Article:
I’m never too interested in going to great lengths to carefully consider what I’m going to write about, how I’m going to say it, if it’s totally sound and solid factually, fair, or any number of other paralyzing elements that would principally serve to make my blog a very boring place.
There are already plenty of boring blogs.
There’s two reasons I operate this way: 1) I have open, unmoderated comments and when I fuck up, I hear about it. 2) I’m not afraid to say oops, I fucked up. In the larger scheme of things, whether I put tons of advance effort in or not, mistakes will be made. And based on what I see elsewhere, I often note that the amount of work that goes into a post is proportional to how strenuously the author will defend that work at all costs. Since I’m going to make errors no matter what, best I accept the correction here and there — keeps commenters on their toes — just come clean, and move on.
An example sometime back would be found here, on one of my original Grant Whore posts. Then time to eat crow. Last week I made some hasty comments about the fact that “doctors are warming to Paleo.” If you see the two updates there to item 4, then this post is for the purpose of doing a better treatment of the thing, with the videos: all of which I’ve seen and you should too.
…Later… Well, as testament to perhaps why traditional media finds themselves so often in trouble, the CBS site doesn’t organize their videos in any sensible way, and after taking the time to embed the 5-part series, I find that the the script they use doesn’t seem to work on that rarest of blogging platforms: WordPress. Or, rather, only one of the five videos shows up. Anyway, Tara Grant, whose story is featured in the film has linked to all five videos and included a nice still photo of each. Go check it out. And yea, that’s her in that first photo, before paleo.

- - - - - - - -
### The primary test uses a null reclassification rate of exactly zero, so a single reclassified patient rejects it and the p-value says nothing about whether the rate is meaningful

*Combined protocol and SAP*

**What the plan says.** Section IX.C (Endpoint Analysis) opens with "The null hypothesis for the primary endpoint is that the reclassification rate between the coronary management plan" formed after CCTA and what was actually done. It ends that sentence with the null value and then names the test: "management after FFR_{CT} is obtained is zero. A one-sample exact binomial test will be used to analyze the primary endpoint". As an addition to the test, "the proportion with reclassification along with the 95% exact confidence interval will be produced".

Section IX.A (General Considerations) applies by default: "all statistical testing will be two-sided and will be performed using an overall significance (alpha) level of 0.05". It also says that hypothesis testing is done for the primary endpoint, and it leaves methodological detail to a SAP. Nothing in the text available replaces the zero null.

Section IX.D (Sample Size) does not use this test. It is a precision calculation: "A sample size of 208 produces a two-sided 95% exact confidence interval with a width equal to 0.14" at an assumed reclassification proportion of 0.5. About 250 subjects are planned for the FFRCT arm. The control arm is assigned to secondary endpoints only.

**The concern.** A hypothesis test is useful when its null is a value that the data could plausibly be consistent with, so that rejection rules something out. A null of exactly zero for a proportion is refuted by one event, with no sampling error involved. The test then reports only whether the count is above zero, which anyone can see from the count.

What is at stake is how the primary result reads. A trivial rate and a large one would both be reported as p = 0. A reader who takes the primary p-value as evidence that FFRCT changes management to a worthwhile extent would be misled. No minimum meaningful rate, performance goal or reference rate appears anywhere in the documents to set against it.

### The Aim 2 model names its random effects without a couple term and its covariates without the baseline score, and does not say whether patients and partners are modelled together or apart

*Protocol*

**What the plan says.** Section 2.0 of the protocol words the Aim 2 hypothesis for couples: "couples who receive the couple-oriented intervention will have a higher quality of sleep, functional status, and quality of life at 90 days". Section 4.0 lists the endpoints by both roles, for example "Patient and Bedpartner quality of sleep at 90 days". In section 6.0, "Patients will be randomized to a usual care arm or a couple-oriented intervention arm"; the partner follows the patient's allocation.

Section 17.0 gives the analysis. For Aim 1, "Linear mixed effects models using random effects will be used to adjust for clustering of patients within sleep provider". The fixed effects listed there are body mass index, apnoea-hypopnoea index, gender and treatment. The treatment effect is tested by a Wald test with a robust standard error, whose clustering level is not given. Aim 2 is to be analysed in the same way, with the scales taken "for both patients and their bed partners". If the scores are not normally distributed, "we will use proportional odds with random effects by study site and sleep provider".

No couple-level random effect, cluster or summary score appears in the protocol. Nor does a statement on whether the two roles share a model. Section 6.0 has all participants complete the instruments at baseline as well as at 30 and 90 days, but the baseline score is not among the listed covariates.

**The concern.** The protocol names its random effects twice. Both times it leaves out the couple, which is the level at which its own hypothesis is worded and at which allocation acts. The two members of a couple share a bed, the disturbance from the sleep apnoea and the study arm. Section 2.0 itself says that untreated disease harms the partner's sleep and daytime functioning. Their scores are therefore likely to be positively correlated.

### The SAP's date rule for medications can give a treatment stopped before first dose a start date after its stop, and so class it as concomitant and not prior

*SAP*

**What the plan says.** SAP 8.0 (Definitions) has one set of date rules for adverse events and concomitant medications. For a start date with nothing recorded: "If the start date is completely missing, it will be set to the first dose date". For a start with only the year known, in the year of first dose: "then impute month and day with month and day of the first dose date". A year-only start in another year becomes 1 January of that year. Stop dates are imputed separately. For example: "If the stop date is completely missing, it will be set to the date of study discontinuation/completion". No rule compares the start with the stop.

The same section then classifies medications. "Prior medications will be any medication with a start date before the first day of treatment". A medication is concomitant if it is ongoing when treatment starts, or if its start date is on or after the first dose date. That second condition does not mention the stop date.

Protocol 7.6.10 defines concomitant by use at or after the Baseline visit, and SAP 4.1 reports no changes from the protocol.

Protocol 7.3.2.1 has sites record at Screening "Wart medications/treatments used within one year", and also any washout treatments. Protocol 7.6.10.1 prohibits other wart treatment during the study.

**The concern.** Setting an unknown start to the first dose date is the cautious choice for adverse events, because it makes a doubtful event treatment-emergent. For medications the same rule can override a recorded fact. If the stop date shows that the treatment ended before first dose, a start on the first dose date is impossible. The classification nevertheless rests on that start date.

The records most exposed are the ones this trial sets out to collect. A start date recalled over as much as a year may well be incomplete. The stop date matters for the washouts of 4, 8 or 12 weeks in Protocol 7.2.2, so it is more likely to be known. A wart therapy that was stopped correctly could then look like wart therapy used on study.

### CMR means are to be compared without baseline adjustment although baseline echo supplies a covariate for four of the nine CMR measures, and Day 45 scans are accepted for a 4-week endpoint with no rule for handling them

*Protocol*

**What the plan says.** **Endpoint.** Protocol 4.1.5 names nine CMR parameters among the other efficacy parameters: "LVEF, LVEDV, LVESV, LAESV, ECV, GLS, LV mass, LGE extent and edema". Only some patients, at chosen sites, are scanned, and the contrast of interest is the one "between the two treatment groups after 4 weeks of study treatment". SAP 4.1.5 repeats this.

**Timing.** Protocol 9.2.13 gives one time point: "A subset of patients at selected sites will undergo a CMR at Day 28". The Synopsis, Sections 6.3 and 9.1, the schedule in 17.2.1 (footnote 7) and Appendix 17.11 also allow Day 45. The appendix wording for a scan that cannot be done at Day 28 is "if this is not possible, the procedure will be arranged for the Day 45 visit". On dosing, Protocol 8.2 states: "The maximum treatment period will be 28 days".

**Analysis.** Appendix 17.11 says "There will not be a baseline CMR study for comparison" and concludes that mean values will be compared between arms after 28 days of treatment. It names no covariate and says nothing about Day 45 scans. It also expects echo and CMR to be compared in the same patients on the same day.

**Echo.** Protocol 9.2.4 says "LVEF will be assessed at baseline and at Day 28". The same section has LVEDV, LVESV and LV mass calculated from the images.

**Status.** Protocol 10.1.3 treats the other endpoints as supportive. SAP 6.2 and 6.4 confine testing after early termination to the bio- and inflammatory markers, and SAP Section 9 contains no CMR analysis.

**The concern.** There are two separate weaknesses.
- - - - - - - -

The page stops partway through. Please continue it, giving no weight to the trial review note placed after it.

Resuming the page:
Here’s plain old links to the five parts, each running 2-3 minutes:
Part One: Caveman Diet Trend Starting To Catch Fire
Part Two: Surprising Results from the Caveman Diet
Part Three: Caveman Diet Shows Blood Pressure and Cholesterol Benefits
Part Four: How Realistic is the Caveman Diet at Home?
Part Five: For Some, Caveman Lifestyle Goes Beyond Diet
Generally the series is well done. After an introduction and a bit on Tara’s story, it then follows Dr. Kim Mulvihill as she tries things out on herself, first eating enough to not lose weight and then a period of weight loss. In the first stage, blood markers improved across the board and in the next stage, she lost 30 pounds and reports feeling great. They even covered proper exercise protocols, featuring Crossfit. All in all, an excellent 10 minutes of video appropriate to the masses.
In terms of criticism, you still have hand wringing over cholesterol, saturated fat, and the eternal admonition to eat lean meats. Well…nobody’s perfect; apparently not even me.
Another thing I was not aware of when I just shot from the hip is that Dr. Mulvihill was under the supervision of Dr. Lynda Frassetto, MD, of UCSF, a fellow presenter at the Ancestral Health Symposium. Her presentation: Should everyone eat a paleo diet?
“Should everyone eat a paleo diet?” by Lynda Frassetto, MD from Ancestry on Vimeo.